Before making my predictions or prophesies with respect to the sort of distortion of truth we can probably expect in the film, let’s remind ourselves of the actual facts of Tolkien’s early life. He lost his father when he was only four years old and his mother when he was twelve. He remained convinced that his mother had died because of the persecution she had suffered following her reception into the Catholic Church. “When I think of my mother’s death,” he wrote, “worn out with persecution, poverty, and, largely consequent, disease, in the effort to hand on to us small boys the Faith…. I find it very hard and bitter, when my children stray away.” Nine years after her death, shortly before Tolkien would go off to fight in what he called the “animal horror” of World War One, he wrote passionately of his mother’s sacrifice and of his own passionate adherence to the Faith for which he was convinced that she had died: “My own dear mother was a martyr indeed, and it is not to everybody that God grants so easy a way to his great gifts as he did to Hilary and myself, giving us a mother who killed herself with labour and trouble to ensure us keeping the faith.”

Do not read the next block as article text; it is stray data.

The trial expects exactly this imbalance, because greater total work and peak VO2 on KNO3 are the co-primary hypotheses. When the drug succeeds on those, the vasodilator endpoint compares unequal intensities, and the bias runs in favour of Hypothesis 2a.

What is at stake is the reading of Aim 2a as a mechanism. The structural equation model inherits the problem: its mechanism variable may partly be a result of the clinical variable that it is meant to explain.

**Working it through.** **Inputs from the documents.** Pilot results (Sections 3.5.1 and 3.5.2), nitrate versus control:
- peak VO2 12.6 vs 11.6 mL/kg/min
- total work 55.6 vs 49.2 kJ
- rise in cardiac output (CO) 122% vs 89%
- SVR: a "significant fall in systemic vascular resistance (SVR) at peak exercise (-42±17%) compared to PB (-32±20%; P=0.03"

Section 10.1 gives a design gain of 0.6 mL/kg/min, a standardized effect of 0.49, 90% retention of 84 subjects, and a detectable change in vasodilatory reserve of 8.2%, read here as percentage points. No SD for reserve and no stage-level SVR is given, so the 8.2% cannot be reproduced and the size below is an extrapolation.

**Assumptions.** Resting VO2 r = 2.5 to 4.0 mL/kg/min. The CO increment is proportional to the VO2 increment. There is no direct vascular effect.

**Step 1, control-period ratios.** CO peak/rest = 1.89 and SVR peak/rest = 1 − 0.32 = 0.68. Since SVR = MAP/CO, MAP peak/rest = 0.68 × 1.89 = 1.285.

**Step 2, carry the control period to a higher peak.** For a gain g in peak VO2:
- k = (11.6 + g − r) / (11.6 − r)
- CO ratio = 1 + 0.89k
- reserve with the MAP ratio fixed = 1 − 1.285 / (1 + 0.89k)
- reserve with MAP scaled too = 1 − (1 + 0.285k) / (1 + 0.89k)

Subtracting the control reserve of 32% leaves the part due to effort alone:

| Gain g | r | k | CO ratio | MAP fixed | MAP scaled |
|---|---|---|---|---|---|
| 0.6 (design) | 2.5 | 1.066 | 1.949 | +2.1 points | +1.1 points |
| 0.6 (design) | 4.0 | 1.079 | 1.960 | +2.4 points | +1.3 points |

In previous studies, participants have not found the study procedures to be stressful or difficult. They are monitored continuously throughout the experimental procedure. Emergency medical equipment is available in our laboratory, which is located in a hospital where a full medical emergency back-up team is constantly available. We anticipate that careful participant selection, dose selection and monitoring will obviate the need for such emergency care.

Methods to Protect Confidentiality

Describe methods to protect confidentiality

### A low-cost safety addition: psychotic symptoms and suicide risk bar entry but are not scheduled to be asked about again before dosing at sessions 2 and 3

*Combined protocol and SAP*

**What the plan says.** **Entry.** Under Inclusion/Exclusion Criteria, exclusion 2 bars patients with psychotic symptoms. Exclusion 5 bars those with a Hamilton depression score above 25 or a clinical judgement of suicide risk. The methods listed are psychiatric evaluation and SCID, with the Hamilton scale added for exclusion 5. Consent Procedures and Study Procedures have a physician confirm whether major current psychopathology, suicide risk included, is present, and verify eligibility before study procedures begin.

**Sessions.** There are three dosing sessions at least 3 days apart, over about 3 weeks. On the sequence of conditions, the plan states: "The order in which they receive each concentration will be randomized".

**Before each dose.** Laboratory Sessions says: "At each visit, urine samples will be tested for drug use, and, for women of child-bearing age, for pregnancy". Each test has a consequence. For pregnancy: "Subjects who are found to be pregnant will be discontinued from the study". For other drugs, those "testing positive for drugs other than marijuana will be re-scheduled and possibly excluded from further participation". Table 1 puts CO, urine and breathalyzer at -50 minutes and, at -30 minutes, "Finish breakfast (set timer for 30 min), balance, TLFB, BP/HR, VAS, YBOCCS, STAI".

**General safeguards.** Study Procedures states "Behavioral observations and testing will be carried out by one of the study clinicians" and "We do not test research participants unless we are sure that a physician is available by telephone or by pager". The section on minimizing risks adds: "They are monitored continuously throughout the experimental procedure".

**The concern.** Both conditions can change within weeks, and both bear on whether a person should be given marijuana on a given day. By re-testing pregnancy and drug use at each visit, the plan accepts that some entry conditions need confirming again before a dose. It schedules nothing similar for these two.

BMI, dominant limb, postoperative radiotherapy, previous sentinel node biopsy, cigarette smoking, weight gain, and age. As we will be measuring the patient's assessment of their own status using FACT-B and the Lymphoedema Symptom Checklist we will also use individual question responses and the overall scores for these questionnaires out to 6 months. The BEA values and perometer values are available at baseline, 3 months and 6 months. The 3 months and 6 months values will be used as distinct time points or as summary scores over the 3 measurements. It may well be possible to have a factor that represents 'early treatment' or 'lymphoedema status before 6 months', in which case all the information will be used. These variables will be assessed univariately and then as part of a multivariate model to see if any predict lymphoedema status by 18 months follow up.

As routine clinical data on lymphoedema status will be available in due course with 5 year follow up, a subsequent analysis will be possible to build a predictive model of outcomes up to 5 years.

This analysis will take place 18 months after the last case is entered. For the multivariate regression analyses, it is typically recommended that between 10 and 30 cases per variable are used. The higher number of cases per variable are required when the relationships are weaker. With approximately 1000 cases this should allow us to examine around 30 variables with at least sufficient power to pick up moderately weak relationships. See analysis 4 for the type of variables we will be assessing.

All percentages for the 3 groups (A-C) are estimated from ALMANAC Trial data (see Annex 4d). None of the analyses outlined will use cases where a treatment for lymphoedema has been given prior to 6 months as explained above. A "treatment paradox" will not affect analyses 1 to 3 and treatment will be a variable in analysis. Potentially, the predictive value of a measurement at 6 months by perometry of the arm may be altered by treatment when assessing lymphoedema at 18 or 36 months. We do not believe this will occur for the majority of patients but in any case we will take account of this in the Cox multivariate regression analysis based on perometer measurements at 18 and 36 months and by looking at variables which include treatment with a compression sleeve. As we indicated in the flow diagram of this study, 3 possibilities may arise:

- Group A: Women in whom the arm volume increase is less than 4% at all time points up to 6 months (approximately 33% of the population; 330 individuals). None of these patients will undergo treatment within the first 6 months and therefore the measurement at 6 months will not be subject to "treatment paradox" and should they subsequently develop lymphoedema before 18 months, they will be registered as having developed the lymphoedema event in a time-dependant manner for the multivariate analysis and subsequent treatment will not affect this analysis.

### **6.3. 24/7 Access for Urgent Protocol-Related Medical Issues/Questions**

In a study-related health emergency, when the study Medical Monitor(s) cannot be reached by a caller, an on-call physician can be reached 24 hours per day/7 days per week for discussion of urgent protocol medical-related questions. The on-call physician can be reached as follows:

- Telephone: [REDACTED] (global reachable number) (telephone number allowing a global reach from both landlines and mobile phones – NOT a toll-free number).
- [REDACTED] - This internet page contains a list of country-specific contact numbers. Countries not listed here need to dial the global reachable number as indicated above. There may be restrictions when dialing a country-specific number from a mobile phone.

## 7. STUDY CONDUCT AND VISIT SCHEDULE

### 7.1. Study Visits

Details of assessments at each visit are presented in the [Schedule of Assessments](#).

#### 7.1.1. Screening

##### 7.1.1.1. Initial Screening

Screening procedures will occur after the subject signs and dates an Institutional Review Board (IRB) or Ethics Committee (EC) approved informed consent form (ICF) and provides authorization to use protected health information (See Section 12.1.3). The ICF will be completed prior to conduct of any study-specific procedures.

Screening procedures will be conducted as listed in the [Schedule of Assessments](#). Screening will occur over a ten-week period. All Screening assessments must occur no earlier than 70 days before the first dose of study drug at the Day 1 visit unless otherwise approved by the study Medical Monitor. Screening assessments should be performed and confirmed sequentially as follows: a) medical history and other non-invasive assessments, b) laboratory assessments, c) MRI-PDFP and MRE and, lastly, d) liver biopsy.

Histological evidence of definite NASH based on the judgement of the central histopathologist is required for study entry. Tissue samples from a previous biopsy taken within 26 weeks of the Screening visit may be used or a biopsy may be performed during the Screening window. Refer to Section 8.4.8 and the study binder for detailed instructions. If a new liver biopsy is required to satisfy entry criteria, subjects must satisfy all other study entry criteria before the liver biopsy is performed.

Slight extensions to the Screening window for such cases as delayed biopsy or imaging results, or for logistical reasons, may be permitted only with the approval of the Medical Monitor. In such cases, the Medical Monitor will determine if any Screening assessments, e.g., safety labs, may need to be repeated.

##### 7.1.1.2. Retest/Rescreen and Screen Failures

Following the death of his mother, a priest of the Birmingham Oratory, Fr. Francis Morgan, whom Tolkien’s mother had befriended, became the boys’ legal guardian. Fr. Morgan was a good and diligent guardian, though he strained Tolkien’s loyalty to him when he forbade Tolkien from seeing a young lady, Edith Bratt, who would later become his wife. “I had to choose between disobeying and grieving (or deceiving) a guardian who had been a father to me, more than most real fathers… and ‘dropping’ the love-affair until I was twenty-one.”